FLINT, Mich. — LaTosha Brown stepped off what she calls the “Blackest Bus in America,” to the sound of James Brown’s “I’m Black and I’m Proud.”
The longtime political organizer was in Flint to mobilize black voters — one stop on an 11-state tour. Brown and her organization, the Black Voters Matter Fund, which she co-founded with political strategist Cliff Albright in November 2016, are doing this work in an unusual way. In the first 20 minutes or so in Flint, before a group of about 20 people, the words “vote,” “voting” and “election” never left Brown’s mouth. Not once.
Instead, she asked community organization leaders who had turned out to Flint’s Neighborhood Engagement Hub about the details of life in Flint, the challenges faced and the solutions imagined and tried.
The stories came quickly. A retired General Motors autoworker bemoaned the city’s high rates of crime and joblessness among young black men. A retired teacher raised concerns about the massive share of Flint children who failed state reading assessment tests after lead leached into the city’s drinking water. A mother with a toddler in tow spoke about her irritation with the way that many charities and part-time philanthropists run clean-water giveaways and demand residents’ personal data in exchange.
Brown listened as Albright made notes: a list of entry points, reasons to connect people inside and outside of Flint to support them in solving these challenges.
This is how the Black Voters Matter Fund begins its work. The group’s goal: boost black voter turnout in elections at every level. Its method: return to these communities and focus on the grievances that rarely get candidates’ attention during elections, especially presidential ones. Then, give concerned residents and community groups the tools to force change.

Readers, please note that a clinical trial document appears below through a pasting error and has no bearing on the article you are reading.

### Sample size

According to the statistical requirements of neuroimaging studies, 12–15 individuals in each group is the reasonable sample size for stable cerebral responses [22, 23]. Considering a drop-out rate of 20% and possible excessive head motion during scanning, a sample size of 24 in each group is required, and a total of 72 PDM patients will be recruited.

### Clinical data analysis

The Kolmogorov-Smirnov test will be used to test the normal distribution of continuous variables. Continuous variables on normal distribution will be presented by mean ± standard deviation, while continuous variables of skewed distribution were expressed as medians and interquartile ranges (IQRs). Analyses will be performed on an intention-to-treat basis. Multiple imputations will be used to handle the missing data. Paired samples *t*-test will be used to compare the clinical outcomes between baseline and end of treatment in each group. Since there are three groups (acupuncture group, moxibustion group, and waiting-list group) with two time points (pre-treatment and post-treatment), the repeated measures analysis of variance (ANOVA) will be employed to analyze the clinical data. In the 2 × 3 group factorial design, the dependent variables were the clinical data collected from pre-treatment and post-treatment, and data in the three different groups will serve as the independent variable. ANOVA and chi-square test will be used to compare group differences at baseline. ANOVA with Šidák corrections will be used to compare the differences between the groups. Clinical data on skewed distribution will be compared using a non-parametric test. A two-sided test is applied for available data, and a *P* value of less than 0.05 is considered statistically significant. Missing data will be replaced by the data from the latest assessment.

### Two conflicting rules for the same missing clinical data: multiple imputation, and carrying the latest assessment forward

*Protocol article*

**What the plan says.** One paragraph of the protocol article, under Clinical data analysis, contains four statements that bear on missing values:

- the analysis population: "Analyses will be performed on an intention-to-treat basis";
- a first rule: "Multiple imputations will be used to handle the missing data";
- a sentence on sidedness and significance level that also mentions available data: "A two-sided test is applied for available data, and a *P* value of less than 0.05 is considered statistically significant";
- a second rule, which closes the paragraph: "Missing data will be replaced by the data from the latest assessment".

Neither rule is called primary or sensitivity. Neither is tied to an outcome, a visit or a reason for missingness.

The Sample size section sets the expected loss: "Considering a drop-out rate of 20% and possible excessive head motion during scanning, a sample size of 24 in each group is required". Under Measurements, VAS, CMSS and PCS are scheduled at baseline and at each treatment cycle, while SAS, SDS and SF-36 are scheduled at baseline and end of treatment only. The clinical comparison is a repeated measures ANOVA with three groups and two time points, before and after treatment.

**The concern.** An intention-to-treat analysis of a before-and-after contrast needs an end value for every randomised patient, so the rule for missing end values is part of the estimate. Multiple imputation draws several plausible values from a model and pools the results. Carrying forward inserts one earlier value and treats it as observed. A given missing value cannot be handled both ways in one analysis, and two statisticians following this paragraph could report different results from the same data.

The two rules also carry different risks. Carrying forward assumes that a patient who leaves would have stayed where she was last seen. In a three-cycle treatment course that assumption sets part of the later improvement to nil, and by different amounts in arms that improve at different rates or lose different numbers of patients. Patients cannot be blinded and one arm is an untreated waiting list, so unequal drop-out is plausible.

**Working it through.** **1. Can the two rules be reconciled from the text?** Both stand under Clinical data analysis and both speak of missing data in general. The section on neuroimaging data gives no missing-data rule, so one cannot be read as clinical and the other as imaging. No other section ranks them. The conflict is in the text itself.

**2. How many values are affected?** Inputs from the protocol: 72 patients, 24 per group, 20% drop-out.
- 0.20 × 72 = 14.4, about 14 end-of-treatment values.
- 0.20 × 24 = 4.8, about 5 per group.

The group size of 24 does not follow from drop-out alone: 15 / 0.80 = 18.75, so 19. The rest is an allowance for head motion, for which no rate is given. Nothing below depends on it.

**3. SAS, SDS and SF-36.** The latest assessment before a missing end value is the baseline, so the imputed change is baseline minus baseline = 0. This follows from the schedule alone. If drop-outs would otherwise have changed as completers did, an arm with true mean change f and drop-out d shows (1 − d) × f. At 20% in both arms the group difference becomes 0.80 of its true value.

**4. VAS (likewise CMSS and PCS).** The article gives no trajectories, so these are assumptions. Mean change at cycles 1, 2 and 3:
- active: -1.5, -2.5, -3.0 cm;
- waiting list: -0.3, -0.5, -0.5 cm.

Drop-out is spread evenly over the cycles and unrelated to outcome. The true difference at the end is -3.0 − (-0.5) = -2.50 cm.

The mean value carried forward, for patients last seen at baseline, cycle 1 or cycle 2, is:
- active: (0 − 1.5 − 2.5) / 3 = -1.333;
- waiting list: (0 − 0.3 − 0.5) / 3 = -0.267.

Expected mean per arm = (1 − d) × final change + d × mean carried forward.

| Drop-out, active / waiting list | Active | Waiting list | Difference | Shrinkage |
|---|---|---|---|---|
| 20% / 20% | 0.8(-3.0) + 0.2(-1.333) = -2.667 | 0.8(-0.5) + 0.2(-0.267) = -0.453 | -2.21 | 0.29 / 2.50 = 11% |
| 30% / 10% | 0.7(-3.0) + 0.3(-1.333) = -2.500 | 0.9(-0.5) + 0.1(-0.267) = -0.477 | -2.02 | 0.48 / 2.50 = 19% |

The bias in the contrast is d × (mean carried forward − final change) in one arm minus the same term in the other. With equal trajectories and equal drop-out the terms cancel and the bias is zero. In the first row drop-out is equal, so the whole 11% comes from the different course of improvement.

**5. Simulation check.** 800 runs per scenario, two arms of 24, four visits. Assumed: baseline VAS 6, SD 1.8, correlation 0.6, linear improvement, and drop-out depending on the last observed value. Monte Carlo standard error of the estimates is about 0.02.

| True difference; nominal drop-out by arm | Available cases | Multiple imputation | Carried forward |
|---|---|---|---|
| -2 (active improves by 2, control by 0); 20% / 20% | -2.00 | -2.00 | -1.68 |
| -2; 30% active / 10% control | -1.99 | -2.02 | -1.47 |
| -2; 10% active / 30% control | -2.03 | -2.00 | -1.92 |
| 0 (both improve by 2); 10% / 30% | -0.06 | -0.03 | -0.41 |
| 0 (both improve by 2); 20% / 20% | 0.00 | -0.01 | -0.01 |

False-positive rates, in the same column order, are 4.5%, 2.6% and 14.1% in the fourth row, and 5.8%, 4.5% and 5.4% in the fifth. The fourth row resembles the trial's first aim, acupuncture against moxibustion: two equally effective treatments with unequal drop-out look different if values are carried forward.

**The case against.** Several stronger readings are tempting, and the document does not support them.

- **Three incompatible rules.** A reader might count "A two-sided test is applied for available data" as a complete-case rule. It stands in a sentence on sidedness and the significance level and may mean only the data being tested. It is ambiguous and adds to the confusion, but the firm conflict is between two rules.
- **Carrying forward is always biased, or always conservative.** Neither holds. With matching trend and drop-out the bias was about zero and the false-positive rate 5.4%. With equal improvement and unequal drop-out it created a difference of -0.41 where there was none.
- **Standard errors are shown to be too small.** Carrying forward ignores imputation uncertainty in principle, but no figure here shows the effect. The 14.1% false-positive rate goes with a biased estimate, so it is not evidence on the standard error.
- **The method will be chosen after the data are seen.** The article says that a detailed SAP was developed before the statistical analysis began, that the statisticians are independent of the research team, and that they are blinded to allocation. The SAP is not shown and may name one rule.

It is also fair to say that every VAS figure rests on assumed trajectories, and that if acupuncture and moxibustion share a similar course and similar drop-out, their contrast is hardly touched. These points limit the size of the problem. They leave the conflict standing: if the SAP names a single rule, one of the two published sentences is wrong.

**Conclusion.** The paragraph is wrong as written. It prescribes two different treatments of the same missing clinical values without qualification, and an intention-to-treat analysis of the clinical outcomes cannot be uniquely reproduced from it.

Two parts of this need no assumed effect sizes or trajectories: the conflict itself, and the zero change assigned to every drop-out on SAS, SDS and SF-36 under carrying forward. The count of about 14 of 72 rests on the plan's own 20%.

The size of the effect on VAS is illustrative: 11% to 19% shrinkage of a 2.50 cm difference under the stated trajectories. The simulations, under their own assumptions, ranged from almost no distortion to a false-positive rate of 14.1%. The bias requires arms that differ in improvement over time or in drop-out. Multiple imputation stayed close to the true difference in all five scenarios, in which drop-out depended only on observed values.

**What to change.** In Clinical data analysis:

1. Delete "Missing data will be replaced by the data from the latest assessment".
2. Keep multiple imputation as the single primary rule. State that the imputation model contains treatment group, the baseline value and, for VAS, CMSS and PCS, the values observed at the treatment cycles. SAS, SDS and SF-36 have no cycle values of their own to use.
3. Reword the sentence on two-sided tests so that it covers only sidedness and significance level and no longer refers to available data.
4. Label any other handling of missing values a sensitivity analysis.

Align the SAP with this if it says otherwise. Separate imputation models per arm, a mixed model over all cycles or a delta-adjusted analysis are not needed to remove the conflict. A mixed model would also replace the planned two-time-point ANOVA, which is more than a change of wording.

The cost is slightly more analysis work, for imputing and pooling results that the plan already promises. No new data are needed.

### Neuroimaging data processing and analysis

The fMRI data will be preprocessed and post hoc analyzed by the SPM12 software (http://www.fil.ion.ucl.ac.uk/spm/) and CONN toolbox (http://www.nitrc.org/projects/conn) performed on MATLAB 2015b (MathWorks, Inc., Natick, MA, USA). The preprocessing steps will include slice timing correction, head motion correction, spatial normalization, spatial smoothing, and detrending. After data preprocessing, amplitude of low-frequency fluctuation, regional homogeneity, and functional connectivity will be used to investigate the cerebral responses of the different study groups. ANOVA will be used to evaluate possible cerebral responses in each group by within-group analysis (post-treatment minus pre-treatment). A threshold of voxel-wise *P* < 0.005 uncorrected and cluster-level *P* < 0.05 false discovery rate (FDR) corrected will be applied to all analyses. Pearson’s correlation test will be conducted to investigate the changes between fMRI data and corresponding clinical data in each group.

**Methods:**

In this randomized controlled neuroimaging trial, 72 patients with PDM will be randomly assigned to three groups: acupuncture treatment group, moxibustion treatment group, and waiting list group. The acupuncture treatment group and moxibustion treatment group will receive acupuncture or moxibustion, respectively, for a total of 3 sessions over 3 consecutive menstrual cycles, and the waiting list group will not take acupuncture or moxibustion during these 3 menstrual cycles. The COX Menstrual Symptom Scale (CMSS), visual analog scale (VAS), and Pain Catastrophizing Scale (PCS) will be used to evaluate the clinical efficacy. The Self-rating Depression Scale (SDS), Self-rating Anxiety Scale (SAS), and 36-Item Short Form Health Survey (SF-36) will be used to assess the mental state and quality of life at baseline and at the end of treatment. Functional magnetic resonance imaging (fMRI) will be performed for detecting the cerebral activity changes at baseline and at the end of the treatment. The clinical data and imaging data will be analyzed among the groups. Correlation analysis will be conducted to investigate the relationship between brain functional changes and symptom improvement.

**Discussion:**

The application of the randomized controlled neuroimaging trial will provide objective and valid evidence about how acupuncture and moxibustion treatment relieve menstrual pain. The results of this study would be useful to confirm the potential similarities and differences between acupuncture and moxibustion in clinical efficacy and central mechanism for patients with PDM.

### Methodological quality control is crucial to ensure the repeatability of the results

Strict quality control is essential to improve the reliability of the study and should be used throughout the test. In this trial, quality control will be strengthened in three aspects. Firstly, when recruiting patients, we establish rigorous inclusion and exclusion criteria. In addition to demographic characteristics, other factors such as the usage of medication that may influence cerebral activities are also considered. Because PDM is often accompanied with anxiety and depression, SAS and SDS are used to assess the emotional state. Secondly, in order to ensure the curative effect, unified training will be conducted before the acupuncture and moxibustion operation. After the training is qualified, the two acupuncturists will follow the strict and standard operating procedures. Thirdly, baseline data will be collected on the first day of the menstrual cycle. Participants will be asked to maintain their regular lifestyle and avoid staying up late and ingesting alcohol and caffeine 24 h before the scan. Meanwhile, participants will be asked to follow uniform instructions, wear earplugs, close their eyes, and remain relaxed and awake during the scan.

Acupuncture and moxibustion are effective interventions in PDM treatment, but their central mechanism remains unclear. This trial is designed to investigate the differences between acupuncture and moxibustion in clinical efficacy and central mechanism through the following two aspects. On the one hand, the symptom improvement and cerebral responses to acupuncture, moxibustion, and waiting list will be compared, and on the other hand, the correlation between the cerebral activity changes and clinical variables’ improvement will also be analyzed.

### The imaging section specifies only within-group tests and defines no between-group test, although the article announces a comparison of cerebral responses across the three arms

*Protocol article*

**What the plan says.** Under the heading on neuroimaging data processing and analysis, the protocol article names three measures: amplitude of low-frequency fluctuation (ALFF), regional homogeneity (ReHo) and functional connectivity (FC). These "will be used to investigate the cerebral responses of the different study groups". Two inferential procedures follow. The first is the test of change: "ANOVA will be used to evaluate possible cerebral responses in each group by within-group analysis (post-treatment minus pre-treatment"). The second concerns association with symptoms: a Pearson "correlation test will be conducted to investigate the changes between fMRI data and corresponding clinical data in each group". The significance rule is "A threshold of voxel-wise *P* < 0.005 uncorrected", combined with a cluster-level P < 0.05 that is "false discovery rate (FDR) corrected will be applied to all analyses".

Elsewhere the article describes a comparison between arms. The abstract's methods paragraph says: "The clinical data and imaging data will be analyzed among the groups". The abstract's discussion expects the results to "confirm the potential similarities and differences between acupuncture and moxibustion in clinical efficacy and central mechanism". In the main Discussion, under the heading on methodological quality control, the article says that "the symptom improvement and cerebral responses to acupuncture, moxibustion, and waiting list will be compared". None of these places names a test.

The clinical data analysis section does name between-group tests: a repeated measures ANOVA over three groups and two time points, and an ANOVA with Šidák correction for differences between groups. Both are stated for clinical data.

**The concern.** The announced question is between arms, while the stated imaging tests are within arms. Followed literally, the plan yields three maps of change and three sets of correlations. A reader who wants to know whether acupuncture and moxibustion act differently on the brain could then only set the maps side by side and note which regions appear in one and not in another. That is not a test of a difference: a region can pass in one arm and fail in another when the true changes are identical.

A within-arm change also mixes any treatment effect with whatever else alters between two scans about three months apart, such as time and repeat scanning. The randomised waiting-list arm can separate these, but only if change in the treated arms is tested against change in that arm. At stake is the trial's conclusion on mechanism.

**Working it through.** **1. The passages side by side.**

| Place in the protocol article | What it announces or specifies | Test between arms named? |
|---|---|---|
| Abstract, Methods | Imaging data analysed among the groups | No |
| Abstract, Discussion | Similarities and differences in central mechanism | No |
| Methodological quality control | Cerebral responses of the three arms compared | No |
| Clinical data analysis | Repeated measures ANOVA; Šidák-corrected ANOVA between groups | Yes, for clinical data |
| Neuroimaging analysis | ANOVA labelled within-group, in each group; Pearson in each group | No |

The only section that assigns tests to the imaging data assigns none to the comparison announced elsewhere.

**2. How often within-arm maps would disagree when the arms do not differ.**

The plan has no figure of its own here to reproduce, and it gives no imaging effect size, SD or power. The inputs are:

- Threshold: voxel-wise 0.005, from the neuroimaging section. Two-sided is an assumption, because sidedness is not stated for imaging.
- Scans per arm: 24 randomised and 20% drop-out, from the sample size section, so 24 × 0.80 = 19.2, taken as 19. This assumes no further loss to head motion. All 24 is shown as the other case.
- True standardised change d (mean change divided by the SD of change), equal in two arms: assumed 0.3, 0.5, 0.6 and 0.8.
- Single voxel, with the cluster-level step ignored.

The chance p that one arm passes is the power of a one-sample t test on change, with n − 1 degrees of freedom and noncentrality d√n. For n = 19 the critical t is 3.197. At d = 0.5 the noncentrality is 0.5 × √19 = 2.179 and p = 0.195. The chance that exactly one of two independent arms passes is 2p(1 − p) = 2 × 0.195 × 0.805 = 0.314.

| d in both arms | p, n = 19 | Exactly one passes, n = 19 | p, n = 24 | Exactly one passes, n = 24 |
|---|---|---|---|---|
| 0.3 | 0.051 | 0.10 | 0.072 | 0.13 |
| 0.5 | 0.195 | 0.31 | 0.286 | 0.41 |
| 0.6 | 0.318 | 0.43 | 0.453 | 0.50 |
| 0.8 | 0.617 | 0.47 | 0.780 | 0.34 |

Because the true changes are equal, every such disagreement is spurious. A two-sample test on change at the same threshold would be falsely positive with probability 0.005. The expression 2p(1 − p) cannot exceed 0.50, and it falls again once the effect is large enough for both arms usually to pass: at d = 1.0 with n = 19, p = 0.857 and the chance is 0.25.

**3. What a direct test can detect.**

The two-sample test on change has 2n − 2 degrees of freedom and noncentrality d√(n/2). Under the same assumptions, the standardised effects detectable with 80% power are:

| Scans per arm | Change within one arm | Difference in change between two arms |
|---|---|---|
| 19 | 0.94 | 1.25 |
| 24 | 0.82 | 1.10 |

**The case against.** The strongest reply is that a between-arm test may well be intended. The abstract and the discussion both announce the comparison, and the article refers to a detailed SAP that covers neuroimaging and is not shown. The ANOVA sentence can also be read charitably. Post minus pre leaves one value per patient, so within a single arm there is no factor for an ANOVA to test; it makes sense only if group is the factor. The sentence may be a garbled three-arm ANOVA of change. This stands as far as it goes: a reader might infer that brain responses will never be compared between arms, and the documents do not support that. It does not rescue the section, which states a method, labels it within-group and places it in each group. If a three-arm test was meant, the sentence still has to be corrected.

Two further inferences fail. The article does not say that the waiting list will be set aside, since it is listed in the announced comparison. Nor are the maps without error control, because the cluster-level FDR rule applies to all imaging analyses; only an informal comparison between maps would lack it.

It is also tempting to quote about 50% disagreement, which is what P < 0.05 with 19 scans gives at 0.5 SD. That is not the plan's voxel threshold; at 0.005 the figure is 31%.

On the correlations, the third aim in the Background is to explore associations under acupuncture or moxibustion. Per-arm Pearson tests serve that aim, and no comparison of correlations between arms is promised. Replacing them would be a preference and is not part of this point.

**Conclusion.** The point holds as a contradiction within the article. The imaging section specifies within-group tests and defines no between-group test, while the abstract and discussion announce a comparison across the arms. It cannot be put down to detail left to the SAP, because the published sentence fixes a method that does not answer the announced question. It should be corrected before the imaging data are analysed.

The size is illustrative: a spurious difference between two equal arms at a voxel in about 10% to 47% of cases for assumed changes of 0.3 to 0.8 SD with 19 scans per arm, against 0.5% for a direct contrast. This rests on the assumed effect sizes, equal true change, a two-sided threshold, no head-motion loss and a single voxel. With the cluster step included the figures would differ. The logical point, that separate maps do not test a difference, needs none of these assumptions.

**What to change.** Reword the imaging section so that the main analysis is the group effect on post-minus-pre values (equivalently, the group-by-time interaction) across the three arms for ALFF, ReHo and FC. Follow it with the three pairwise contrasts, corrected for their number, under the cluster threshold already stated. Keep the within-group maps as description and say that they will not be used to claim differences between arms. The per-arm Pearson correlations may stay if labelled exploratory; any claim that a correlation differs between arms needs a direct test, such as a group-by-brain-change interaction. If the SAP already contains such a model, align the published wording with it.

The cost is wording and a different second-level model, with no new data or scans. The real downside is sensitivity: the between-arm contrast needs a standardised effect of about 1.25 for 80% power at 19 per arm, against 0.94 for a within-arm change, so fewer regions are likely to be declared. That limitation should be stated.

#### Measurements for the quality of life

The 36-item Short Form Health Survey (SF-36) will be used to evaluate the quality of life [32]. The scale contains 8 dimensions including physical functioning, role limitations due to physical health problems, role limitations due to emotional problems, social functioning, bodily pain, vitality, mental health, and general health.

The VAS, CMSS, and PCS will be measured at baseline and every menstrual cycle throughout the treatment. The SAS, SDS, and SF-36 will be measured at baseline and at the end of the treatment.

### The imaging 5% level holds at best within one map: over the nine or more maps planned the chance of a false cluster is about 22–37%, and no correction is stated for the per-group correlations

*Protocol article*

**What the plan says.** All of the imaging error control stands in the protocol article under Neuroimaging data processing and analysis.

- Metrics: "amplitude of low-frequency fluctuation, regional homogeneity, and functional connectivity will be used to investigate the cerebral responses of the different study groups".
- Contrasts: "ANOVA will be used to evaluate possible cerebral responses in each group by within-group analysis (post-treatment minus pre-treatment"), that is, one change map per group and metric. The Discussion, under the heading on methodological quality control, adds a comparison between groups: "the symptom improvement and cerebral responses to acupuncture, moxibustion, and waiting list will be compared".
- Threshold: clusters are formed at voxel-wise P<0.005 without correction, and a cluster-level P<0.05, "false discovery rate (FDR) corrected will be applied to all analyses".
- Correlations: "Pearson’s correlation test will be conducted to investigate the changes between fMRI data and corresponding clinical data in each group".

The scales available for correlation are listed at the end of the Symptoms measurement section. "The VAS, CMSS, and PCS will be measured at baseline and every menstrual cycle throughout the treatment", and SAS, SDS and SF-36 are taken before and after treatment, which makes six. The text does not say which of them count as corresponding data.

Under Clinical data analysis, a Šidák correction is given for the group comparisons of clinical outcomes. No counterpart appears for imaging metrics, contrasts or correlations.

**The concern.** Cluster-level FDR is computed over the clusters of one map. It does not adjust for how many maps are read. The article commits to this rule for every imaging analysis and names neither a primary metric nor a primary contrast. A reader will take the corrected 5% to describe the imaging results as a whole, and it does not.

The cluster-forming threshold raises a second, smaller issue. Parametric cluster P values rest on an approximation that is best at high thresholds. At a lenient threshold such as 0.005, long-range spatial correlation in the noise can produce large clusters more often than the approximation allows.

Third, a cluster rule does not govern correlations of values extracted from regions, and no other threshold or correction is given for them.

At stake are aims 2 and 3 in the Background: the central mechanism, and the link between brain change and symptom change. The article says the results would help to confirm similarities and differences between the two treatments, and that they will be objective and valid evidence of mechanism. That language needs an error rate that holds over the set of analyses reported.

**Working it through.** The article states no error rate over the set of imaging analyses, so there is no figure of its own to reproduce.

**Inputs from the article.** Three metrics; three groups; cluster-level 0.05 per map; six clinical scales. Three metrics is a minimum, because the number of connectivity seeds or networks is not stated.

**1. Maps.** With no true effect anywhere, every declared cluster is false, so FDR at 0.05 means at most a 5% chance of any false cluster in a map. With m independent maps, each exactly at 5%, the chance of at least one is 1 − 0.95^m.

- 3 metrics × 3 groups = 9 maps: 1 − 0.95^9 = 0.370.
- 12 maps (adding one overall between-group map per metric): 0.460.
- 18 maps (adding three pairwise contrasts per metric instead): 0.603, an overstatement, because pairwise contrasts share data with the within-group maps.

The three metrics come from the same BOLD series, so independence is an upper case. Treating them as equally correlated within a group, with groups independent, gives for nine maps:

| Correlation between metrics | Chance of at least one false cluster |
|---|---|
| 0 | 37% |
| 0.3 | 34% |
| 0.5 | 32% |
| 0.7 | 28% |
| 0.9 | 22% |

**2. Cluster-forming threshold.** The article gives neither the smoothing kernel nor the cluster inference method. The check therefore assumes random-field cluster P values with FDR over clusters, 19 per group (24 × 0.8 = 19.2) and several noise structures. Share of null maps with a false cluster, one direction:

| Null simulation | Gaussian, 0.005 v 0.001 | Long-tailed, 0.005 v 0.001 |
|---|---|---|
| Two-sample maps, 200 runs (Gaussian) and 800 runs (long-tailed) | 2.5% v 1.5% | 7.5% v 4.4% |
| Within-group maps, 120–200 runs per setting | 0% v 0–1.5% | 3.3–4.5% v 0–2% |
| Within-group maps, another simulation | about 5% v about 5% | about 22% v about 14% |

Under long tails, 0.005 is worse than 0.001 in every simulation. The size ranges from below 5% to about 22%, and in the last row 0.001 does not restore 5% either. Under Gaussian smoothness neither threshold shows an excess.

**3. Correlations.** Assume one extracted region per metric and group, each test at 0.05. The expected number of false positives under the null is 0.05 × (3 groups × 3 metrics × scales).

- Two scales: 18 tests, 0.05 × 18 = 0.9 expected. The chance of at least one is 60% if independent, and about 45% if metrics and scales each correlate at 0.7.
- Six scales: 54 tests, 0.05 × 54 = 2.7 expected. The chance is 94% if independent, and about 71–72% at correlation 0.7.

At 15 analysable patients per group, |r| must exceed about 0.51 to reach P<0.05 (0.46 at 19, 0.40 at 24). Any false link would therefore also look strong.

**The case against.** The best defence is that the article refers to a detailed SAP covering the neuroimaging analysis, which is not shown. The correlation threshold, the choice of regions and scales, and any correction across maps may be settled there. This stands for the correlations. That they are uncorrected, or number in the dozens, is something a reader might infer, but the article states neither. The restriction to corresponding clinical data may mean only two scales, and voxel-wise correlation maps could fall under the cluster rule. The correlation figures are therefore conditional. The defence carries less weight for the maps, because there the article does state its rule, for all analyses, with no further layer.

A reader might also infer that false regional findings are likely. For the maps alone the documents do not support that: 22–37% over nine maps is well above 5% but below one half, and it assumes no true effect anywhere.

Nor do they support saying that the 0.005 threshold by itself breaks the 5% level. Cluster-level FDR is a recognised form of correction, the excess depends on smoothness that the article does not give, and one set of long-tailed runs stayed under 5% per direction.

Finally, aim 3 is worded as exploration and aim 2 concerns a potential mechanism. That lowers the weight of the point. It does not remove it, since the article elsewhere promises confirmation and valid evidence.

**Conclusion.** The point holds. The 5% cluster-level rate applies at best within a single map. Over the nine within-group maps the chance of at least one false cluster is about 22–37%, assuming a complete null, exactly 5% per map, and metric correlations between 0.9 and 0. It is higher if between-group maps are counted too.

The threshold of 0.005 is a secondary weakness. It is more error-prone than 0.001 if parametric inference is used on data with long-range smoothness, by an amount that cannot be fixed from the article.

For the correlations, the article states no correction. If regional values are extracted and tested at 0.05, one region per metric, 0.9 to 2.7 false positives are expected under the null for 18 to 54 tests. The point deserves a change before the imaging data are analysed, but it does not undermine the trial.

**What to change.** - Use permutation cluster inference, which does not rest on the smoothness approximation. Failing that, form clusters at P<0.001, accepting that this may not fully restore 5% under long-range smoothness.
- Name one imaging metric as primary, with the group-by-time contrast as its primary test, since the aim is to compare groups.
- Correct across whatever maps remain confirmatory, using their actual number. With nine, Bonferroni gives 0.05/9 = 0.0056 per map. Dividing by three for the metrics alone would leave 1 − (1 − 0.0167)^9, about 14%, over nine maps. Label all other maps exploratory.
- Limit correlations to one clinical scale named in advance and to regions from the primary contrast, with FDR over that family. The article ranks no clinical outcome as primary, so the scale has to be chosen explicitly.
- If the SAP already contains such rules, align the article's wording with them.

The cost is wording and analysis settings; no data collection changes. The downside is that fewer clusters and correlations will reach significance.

Black Voters Matter’s theory: Those who gain meaningful influence in their own communities develop a faith in democracy itself. They can become enthusiastic, or at least frequent, participants at every level and create social pressure for others to do the same. It’s an approach that banks on the fact that black citizens’ concerns are often ignored, treated like the fallout of character flaws rather than policy failures.
The organization goes “to places people in national politics don’t know about, don’t think about, but where plenty of black voters live,” Brown said. “We treated these voters like they matter, their concerns matter, and gave them some political tools, the one thing that too many operations never try.”
What Black Voters Matter does can sound at once lofty and small, both foreign and familiar. In most cities, Black Voters Matter doesn’t set up tables to register voters. The group’s leaders don’t coordinate Politician X’s visit to Black Church Y the Sunday before the election. They often don’t even talk overtly about voting.
The group’s on-the-ground work helped Doug Jones become the first Democrat to represent Alabama in the U.S. Senate in 27 years. And during the 2018 governor’s race in Georgia that Stacey Abrams, a black Democrat, nearly won, Black Voters Matter’s efforts drew the attention of local law enforcement.
“It’s deceptively simple, but it is incredibly complex,” said Sekou Franklin, an activist and a political scientist at Middle Tennessee State University who worked with Black Voters Matter and other groups in 2018 to advocate for a civilian board to oversee Nashville’s police. “It requires an understanding of black life and culture, what it means to protest and what it means to organize and influence that, unfortunately, remains woefully rare.”
In 2020, anything that can boost the participation of black voters, a key Democratic voting bloc, may prove critical. Many factors contributed to President Donald Trump’s 2016 victory, including voter suppression and white Democrats who voted Republican, but black Democratic voters who stayed home also played a role, political analysts say. Trump was the first Republican to carry Michigan since 1988. He did so with 10,704 votes. About half the votes Hillary Clinton needed could have come from the more than 5,000 Flint area voters — a city with a slight black majority — who stayed home in 2016 after voting in 2012.
This cycle, Black Voters Matter wants to convince more black voters of the value of their voice.
Citizens of this country
When the Black Voters Matter bus stops, the meetings begin. Brown always starts with music, whether it’s “the godfather of soul” blasted out of a speaker on wheels or her own gospel-choir- trained voice singing the protest anthem “Hold On.”
Then, she opens the floor.